Digital transformation is more than technology adoption
9 MINS READ
THE DIGITAL DIP
The secret to success is carefully treading the tight rope between technology upgrades and sweeping operating model changes.
Each needs the ideal balance of attention. Too much focus on technology and too little on the operating model will, after initial success, land the enterprise in the middle of a digital dip. This digital dip is typically caused by a siloed approach, limited ability to glean meaningful insights from data, transformation fatigue, KPI confusion, conflicting stakeholder views, and poor user adoption.
The best way to avoid the digital dip? Remember success across the breadth of the enterprise is the objective. For results that stick, technology transformation must be driven by a comprehensive IT and operations framework rooted on agility, analytics, automation, and cloud. Keep everyone in the know and provide a clear roadmap, success metrics, and objective. Everyone in the organization must be on the same page armed with the same information and driving toward the same goal. Collaboration, training, and feedback loops are important too. Foster an environment where everyone feels their voice and observations are valued, considered, and acted on.
THE FOUR ELEMENTS
To create future-ready operations, an integrated approach is essential. This has four elements:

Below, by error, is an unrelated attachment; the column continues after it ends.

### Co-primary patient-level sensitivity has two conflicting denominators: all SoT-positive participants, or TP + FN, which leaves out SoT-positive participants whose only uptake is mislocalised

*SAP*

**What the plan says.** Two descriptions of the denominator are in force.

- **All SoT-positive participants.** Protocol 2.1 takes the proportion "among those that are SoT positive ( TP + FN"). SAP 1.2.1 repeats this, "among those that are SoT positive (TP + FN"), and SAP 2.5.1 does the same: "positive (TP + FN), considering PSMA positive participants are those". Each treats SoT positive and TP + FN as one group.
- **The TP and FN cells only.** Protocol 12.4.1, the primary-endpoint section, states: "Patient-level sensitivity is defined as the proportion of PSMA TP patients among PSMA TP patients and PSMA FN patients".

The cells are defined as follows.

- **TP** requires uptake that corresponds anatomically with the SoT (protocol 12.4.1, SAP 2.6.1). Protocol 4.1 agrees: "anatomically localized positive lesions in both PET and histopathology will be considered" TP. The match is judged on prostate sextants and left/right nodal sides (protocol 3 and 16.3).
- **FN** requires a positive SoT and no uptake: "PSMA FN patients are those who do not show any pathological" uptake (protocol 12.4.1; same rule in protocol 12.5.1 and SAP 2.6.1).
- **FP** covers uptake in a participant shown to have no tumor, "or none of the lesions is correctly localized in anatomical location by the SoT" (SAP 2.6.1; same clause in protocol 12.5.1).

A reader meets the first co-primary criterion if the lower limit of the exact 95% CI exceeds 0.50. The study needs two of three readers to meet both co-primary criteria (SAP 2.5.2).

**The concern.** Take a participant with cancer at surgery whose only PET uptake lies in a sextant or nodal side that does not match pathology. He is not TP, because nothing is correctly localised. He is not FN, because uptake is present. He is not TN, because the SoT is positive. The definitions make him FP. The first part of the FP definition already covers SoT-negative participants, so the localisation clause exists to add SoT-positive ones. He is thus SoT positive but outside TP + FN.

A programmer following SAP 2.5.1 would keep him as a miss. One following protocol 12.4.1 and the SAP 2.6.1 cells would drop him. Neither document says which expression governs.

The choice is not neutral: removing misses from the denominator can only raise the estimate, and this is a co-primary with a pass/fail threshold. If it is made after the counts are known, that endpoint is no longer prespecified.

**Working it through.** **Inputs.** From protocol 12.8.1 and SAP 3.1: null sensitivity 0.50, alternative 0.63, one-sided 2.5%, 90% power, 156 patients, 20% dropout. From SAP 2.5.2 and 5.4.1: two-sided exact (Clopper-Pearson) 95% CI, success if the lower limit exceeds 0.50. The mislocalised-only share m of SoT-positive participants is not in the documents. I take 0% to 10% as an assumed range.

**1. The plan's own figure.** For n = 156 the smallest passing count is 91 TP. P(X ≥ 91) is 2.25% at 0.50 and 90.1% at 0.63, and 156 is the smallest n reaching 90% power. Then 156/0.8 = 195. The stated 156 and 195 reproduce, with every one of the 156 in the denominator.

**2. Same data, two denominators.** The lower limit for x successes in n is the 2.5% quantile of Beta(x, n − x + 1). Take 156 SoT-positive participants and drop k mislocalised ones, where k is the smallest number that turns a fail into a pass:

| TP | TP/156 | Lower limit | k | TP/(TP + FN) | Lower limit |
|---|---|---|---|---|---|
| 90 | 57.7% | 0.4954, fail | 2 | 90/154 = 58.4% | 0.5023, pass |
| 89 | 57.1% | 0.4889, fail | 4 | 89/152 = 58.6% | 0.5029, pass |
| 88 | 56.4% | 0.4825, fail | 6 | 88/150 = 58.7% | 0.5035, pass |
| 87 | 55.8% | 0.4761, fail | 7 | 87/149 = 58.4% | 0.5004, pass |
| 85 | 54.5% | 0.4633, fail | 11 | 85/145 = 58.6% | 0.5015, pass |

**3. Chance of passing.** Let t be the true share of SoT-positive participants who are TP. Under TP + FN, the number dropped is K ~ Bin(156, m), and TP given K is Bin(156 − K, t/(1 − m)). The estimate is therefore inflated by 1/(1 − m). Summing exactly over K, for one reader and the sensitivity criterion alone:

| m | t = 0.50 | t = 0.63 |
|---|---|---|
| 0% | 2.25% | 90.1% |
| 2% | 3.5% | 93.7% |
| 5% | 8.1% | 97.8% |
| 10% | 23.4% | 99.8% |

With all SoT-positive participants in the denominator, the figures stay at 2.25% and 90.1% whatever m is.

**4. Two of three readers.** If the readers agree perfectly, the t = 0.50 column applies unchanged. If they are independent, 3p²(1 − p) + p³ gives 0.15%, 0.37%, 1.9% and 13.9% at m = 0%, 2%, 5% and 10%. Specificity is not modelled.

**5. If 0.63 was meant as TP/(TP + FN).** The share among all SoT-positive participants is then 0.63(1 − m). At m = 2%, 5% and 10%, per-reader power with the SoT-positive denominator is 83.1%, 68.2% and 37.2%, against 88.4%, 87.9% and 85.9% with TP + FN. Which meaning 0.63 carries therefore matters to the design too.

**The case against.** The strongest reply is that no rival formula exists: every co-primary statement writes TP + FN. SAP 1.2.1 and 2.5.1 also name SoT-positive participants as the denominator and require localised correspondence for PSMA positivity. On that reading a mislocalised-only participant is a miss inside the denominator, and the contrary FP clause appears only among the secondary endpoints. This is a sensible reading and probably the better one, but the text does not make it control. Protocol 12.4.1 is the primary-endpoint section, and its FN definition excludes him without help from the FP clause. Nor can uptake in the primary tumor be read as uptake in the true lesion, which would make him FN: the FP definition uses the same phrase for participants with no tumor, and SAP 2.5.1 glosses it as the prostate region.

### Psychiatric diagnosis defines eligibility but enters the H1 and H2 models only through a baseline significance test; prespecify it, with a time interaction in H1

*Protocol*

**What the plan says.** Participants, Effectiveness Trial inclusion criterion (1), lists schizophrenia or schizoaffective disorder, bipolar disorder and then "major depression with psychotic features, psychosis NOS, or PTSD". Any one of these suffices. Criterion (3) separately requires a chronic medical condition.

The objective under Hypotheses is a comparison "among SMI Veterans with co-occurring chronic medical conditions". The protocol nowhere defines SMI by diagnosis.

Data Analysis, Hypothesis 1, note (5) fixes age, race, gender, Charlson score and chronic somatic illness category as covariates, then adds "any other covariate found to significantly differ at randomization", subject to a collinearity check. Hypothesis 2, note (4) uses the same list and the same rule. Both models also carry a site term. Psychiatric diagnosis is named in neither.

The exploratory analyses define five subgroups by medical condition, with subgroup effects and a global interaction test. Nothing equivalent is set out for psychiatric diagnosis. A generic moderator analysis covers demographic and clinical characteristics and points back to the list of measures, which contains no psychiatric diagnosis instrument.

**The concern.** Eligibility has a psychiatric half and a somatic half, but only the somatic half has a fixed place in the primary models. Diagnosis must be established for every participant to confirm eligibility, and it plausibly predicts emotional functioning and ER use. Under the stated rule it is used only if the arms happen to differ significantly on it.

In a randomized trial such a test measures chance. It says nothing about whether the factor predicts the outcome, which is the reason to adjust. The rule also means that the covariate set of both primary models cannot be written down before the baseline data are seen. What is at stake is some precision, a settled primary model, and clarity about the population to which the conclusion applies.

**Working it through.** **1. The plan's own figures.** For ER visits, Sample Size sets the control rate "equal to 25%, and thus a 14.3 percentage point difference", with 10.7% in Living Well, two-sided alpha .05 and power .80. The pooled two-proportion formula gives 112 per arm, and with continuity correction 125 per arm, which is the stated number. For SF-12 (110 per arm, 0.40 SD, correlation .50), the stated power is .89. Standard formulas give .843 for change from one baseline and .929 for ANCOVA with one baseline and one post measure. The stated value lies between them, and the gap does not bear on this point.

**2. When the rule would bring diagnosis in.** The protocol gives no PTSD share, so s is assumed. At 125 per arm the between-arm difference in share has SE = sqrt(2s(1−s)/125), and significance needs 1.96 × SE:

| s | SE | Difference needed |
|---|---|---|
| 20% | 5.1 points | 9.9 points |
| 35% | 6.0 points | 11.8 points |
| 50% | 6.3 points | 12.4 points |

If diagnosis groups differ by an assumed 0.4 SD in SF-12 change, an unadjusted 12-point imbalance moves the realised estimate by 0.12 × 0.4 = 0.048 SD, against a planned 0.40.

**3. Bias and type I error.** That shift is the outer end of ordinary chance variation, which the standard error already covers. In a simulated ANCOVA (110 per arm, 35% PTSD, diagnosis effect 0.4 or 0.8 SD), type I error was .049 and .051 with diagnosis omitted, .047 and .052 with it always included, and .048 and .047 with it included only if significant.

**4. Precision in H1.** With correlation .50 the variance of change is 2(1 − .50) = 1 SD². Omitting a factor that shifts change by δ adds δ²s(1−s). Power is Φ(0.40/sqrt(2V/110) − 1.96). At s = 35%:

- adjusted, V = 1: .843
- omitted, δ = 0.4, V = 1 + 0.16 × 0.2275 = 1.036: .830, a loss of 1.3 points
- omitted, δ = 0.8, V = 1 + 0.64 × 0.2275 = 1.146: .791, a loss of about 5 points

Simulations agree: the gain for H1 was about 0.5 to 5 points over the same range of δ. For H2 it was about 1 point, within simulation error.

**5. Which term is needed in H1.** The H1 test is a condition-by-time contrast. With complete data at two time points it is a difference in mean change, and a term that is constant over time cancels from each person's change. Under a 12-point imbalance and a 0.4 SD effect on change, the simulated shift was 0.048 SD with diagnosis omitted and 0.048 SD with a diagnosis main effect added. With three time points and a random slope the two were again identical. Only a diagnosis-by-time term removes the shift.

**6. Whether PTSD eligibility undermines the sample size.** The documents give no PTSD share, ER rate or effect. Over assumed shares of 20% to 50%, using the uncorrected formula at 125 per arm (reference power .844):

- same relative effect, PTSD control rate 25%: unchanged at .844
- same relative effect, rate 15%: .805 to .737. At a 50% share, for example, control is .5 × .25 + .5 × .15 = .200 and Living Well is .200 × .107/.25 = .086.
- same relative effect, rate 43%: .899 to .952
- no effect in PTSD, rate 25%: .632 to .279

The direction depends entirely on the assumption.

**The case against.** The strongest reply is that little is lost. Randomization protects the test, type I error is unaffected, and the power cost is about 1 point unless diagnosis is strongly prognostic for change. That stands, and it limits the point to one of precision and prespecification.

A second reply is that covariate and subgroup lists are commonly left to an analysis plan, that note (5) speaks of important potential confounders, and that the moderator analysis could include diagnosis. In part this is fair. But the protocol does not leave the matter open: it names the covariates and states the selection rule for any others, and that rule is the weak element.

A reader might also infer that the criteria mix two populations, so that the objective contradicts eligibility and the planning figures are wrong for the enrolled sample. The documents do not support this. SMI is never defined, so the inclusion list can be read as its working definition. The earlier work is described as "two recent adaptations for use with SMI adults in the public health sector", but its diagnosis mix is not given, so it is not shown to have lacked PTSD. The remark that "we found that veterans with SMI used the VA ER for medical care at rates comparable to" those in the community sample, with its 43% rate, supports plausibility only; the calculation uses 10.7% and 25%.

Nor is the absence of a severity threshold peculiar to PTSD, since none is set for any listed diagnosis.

The insights and automated tasks enabled by this shift will further introduce technologies that can make processes faster, more accurate, and less expensive.
To embrace a cognitive and integrated operations approach, switch from being process-centric to being data-centric.
This means automating not just the operations, but the delivery of insights. Machine learning, AI, and advanced analytics capabilities can today be used to identify and fix inefficiencies without having to overhaul the entire business operations.
Filling orders, responding to customers, and ordering supplies can—and should—happen without human intervention. Systems supporting a cognitive operation can also provide alerts that predict problems before they occur and provide insights to perform tasks that machines cannot.
Business transformation requires cultural change, access to differentiated talent, a plan to upskill existing talent and, most importantly, long-term commitment.
Governance is critical and enterprises need to measure value through evolving metrics.
Be agile, innovative, and forever evolving:
Majority of enterprises believe organizational structure is a barrier to digital scaling.
Digital command centers play an active role in enterprise-wide adoption and scaling of innovation.
Have flexibility, balance risk, and innovate:
Rapidly iterative and adjusting journey cycles will help balance risk and boost flexibility.
Foster ownership, experimentation, and collaboration:
Ownership-driven culture with focus on experimentation.
Leadership buy-in for cross-stakeholder alignment.
Achieve collaborative innovation across silos and iterative improvements.
THE RIGHT APPROACH
Enterprises can become digital natives through an enterprise-level or a function-level transformation.
The right mix depends on factors like business health, industry disruption, and digital talent availability.
Whether your business model is at risk of disruption or you want to elevate your enterprise, the prescription is the same: digital transformation. But you have to reengineer your business processes to extract the maximum technological benefit and look at the following:
What’s your experience?
Which changes got you the best results?
What’s the biggest lesson in your transformation journey?